Estate Taxation

Basics of Estate Tax

  • The deceased is considered to have sold all of their capital property (including non-registered assets) at fair market price.

  • If the value of these assets have increased in value since their acquisition, the estate must pay capital gains on the asset.

  • If there is a surviving spouse or common law partner, the assets may be transferred tax-free to their registered plan (RRSP or RRIF).

Estate & Inheritance Tax

  • In Canada, beneficiaries don’t pay inheritance tax; instead, the estate pays the taxes owed to the government. 

  • If you have US assets, they may be subject to a state-based estate or inheritance tax and you may want to be aware of these states that do have estate or inheritance tax: States with Inheritance Tax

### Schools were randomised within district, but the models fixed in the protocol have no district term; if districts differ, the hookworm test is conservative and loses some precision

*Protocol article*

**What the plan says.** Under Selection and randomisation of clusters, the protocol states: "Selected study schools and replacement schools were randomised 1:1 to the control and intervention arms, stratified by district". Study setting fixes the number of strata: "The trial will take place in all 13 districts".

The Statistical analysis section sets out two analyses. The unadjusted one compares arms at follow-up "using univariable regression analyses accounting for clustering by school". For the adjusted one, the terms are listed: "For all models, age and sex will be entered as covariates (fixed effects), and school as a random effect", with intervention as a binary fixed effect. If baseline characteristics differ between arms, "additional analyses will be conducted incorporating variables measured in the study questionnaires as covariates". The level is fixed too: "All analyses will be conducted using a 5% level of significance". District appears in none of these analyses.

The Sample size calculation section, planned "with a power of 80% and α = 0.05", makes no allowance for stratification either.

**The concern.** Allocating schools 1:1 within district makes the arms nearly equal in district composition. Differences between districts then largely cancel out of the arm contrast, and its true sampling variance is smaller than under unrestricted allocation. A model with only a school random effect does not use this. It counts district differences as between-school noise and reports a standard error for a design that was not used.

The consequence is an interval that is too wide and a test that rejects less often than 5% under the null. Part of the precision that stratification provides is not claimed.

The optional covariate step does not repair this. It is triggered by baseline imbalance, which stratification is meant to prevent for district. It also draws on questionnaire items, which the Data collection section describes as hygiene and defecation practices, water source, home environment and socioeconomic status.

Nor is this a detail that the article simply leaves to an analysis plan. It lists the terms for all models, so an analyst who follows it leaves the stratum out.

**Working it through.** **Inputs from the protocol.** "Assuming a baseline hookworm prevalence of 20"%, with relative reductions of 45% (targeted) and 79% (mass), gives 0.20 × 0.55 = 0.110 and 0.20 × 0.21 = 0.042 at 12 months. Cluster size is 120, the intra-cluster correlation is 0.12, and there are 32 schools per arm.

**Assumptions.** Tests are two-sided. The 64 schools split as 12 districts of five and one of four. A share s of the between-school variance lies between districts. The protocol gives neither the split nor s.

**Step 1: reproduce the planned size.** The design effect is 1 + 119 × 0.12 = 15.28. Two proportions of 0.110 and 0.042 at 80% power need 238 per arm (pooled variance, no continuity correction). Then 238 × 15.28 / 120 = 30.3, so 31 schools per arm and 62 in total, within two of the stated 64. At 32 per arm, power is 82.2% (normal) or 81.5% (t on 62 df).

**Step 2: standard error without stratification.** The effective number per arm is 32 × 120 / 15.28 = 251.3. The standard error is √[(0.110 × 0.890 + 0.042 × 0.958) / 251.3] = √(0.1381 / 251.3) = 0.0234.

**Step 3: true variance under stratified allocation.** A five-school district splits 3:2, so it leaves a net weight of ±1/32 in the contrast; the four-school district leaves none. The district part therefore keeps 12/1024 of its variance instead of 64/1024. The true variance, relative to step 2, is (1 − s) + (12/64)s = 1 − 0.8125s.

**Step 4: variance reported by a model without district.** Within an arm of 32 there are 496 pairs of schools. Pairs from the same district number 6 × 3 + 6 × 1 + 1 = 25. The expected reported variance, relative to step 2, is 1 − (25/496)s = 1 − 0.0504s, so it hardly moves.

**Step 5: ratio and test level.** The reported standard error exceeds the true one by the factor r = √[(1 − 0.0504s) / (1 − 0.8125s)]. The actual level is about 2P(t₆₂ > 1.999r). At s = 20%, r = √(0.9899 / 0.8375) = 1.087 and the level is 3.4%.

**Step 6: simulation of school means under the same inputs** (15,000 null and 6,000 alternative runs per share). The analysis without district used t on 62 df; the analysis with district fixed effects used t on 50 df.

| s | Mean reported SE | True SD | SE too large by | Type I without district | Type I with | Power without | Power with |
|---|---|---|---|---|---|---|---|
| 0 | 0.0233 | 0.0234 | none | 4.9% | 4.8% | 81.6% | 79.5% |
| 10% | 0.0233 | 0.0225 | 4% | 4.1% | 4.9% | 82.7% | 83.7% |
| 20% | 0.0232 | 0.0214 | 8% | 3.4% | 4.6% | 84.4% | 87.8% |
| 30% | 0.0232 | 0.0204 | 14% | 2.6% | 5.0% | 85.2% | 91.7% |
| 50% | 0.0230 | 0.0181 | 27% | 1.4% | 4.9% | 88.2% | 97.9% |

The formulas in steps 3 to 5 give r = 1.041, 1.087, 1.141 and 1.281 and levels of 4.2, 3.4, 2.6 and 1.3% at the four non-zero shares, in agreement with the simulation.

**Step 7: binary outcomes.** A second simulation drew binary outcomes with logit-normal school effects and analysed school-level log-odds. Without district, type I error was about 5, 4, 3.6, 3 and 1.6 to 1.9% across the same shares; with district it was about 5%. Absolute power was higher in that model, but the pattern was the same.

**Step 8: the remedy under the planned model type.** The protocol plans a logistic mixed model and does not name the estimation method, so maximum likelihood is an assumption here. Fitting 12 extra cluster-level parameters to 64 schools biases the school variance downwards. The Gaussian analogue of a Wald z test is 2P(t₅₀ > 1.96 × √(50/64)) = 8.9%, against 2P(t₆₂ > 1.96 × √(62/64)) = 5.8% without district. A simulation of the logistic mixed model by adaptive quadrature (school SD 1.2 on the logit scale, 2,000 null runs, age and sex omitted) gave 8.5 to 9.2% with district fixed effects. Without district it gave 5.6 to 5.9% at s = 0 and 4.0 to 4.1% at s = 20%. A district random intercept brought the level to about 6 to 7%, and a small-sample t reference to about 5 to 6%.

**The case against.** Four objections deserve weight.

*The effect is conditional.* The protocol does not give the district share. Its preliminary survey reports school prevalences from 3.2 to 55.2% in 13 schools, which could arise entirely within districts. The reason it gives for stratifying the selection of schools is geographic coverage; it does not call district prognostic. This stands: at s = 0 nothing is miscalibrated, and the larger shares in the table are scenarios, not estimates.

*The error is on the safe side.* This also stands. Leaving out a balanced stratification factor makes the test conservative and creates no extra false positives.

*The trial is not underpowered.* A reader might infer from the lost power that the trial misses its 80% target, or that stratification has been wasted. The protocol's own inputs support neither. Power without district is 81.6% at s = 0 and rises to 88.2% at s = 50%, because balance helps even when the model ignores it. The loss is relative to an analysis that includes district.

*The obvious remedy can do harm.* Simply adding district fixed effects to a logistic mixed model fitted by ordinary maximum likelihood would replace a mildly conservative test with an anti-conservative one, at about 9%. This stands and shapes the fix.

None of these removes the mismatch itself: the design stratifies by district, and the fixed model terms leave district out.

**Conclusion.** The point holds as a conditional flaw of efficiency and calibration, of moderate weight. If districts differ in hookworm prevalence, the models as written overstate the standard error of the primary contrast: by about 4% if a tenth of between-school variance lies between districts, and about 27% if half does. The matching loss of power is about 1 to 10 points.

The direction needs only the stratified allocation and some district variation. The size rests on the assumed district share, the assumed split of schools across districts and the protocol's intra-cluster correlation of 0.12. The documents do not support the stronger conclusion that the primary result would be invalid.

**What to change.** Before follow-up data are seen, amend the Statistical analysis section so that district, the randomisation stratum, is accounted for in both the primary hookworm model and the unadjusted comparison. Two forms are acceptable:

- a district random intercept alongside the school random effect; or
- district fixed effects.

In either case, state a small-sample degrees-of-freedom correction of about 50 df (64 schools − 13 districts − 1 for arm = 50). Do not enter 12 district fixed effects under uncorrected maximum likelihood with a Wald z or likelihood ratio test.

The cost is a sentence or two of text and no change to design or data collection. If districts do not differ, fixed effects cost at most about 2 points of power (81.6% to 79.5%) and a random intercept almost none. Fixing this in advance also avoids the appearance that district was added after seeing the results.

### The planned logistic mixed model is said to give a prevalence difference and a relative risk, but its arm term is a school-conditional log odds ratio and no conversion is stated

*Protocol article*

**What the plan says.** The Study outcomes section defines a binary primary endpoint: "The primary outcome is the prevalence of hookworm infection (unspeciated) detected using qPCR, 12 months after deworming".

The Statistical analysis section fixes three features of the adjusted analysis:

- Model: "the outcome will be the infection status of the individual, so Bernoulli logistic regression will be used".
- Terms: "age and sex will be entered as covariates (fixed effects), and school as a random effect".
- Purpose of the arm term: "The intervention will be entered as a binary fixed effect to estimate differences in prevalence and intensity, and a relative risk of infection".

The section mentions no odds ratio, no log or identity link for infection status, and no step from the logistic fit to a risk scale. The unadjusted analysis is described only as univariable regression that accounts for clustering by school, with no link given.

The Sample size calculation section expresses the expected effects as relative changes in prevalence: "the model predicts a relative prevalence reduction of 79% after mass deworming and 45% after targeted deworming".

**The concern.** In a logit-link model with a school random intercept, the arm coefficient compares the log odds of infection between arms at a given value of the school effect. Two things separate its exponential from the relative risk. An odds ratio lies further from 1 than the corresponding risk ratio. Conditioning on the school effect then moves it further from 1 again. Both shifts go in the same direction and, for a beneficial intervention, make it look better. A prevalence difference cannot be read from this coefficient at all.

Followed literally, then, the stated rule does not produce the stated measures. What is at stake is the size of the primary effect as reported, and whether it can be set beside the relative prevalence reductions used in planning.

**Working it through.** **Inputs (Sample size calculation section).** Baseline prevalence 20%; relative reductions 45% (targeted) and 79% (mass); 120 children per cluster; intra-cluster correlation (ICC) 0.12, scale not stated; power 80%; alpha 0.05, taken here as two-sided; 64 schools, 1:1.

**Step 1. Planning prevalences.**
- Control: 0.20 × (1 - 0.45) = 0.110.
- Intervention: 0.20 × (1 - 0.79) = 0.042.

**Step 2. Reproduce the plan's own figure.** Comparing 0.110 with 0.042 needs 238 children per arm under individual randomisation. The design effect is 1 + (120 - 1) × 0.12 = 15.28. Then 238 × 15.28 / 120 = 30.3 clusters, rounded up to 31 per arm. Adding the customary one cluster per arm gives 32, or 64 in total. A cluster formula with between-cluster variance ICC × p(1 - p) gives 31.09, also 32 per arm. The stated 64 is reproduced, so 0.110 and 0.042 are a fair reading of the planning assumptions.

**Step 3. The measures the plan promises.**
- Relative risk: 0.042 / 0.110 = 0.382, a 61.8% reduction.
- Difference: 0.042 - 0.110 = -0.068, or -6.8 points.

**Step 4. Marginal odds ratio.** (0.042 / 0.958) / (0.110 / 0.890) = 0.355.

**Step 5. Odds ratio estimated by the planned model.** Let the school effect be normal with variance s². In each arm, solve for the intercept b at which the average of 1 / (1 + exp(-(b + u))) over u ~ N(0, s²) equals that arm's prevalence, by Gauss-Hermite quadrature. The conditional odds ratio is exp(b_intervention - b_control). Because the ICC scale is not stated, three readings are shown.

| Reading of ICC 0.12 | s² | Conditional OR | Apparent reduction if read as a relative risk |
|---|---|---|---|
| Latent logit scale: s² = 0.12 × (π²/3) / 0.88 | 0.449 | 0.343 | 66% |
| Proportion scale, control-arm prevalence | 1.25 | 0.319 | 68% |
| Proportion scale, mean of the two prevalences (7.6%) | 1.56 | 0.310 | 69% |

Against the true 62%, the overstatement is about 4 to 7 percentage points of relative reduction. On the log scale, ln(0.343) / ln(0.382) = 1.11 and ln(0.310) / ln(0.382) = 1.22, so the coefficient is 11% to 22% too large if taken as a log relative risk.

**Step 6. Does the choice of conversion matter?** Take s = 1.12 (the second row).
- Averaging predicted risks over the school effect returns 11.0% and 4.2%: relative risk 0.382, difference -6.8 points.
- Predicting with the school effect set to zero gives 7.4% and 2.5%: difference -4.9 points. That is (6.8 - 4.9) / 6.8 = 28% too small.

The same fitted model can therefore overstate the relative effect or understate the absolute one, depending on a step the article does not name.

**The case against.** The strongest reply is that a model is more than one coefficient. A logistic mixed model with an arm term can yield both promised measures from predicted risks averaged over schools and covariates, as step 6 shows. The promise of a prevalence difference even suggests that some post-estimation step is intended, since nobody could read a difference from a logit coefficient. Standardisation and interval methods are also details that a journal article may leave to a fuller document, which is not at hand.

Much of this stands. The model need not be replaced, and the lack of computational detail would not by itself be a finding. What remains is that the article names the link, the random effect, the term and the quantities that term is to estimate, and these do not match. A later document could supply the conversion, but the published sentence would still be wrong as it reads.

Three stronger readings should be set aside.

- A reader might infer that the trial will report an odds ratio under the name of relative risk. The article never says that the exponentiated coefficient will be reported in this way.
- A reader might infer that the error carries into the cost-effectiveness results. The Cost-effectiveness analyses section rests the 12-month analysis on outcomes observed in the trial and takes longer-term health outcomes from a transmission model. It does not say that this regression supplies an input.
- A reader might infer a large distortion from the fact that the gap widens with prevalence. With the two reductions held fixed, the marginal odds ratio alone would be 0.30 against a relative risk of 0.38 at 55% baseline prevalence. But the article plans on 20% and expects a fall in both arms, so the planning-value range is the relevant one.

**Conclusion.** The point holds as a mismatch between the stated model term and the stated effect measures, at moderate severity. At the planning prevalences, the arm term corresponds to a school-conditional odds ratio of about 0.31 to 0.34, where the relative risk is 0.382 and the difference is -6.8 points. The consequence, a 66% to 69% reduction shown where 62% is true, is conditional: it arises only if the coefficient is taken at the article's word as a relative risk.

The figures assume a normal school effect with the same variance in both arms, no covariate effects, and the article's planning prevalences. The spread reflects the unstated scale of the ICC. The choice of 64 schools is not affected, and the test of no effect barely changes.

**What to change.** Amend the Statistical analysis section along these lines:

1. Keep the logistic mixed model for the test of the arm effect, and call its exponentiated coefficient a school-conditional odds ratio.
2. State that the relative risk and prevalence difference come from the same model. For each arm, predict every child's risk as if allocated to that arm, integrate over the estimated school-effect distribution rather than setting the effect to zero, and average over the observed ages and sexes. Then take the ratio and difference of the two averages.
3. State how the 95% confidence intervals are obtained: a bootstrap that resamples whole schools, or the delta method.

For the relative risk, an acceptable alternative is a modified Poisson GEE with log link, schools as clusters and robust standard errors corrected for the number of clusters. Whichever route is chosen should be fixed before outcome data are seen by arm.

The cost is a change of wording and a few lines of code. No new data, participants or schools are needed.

Duties of an Executor

  • When a person dies, their executor has to file a deceased tax return (final return) to the CRA. Any taxes owed are taken from the estate prior to being settled. 

  • Once the executor has settled the estate, they must get a clearance certificate from the CRA to confirm that all taxes have been paid. This allows the legal representative to distribute the estate’s assets without being personally liable.

We endeavour to provide accurate information, but if you should notice an error, please email us at info@estatebox.ca so we may correct it!

Last updated August 2021